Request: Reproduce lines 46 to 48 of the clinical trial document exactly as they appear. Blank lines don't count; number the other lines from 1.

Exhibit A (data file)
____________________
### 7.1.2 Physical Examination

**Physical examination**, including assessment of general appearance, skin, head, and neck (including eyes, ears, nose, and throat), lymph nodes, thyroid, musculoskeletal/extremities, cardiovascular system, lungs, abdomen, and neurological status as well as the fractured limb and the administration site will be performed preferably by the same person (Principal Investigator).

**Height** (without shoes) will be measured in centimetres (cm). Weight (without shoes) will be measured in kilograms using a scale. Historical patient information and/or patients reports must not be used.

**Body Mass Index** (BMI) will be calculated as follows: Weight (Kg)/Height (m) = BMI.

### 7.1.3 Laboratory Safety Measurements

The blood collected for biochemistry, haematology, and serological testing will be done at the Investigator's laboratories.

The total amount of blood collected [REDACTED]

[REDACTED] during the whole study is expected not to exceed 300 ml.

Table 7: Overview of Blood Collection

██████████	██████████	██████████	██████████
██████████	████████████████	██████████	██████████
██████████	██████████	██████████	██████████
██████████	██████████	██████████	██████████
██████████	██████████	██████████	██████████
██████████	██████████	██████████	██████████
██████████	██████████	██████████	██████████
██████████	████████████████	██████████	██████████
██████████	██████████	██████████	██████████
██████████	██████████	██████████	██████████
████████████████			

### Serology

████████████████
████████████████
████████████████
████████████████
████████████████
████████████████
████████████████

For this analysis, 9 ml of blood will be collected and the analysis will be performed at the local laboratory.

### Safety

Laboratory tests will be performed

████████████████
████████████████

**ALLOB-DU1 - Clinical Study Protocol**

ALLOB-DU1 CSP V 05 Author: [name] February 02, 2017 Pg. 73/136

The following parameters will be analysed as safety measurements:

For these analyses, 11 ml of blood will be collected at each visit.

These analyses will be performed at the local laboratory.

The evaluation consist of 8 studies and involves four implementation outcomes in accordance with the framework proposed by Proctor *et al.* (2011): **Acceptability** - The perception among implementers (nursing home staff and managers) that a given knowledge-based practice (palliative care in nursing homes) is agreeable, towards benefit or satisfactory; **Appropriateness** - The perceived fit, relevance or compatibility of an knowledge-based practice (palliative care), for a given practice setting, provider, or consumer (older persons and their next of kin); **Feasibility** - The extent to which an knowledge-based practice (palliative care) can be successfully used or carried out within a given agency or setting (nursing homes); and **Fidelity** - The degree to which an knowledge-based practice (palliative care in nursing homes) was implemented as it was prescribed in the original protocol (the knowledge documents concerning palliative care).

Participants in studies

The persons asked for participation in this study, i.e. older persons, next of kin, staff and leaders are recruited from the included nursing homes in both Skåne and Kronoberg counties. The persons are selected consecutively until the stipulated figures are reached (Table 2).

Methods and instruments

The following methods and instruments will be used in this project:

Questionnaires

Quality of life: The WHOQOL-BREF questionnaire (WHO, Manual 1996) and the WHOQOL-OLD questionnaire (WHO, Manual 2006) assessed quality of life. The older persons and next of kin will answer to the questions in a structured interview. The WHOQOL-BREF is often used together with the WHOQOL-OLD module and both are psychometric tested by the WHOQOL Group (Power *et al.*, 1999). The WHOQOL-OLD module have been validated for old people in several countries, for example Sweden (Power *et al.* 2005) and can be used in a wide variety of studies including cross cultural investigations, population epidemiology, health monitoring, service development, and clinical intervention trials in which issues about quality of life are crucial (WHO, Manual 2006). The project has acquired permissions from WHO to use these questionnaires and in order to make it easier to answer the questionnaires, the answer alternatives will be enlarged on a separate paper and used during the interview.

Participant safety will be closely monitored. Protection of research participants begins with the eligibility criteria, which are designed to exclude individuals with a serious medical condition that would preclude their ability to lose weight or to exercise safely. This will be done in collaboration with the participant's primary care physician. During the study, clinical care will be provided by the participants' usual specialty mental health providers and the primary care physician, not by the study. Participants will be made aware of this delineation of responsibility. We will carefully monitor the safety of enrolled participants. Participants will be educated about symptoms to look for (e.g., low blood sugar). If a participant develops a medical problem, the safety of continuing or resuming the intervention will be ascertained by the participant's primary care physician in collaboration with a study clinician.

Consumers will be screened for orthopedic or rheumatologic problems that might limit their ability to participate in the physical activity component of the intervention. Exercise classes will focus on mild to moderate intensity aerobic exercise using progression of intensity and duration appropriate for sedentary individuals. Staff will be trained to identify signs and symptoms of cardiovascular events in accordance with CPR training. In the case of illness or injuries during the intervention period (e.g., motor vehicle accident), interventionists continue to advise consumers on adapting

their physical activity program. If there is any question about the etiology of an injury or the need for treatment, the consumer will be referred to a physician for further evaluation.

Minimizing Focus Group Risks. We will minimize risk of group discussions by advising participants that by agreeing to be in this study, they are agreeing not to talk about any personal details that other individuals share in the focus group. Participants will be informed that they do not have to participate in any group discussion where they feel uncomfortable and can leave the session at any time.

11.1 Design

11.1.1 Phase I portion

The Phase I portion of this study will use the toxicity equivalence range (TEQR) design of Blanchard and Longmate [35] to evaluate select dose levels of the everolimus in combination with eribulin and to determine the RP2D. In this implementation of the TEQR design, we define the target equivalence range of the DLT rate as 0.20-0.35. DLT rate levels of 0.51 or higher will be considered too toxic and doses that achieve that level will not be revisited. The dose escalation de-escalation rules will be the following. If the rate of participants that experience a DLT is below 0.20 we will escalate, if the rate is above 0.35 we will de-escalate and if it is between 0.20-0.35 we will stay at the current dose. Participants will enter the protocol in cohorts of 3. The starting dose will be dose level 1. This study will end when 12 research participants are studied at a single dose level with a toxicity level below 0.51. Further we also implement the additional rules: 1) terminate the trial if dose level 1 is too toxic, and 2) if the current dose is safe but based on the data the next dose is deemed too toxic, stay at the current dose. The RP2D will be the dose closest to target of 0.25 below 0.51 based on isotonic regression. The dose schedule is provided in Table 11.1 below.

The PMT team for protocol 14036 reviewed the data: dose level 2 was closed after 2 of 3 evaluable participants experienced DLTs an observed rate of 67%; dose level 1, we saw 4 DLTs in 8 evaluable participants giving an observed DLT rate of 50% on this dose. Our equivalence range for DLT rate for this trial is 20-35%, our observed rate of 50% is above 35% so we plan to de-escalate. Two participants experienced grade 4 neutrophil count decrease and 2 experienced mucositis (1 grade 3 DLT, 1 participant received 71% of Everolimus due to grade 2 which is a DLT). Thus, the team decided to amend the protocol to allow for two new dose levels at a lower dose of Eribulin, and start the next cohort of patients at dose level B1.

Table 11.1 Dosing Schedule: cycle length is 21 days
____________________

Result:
Participant safety will be closely monitored. Protection of research participants begins with the eligibility criteria, which are designed to exclude individuals with a serious medical condition that would preclude their ability to lose weight or to exercise safely. This will be done in collaboration with the participant's primary care physician. During the study, clinical care will be provided by the participants' usual specialty mental health providers and the primary care physician, not by the study. Participants will be made aware of this delineation of responsibility. We will carefully monitor the safety of enrolled participants. Participants will be educated about symptoms to look for (e.g., low blood sugar). If a participant develops a medical problem, the safety of continuing or resuming the intervention will be ascertained by the participant's primary care physician in collaboration with a study clinician.

Consumers will be screened for orthopedic or rheumatologic problems that might limit their ability to participate in the physical activity component of the intervention. Exercise classes will focus on mild to moderate intensity aerobic exercise using progression of intensity and duration appropriate for sedentary individuals. Staff will be trained to identify signs and symptoms of cardiovascular events in accordance with CPR training. In the case of illness or injuries during the intervention period (e.g., motor vehicle accident), interventionists continue to advise consumers on adapting

their physical activity program. If there is any question about the etiology of an injury or the need for treatment, the consumer will be referred to a physician for further evaluation.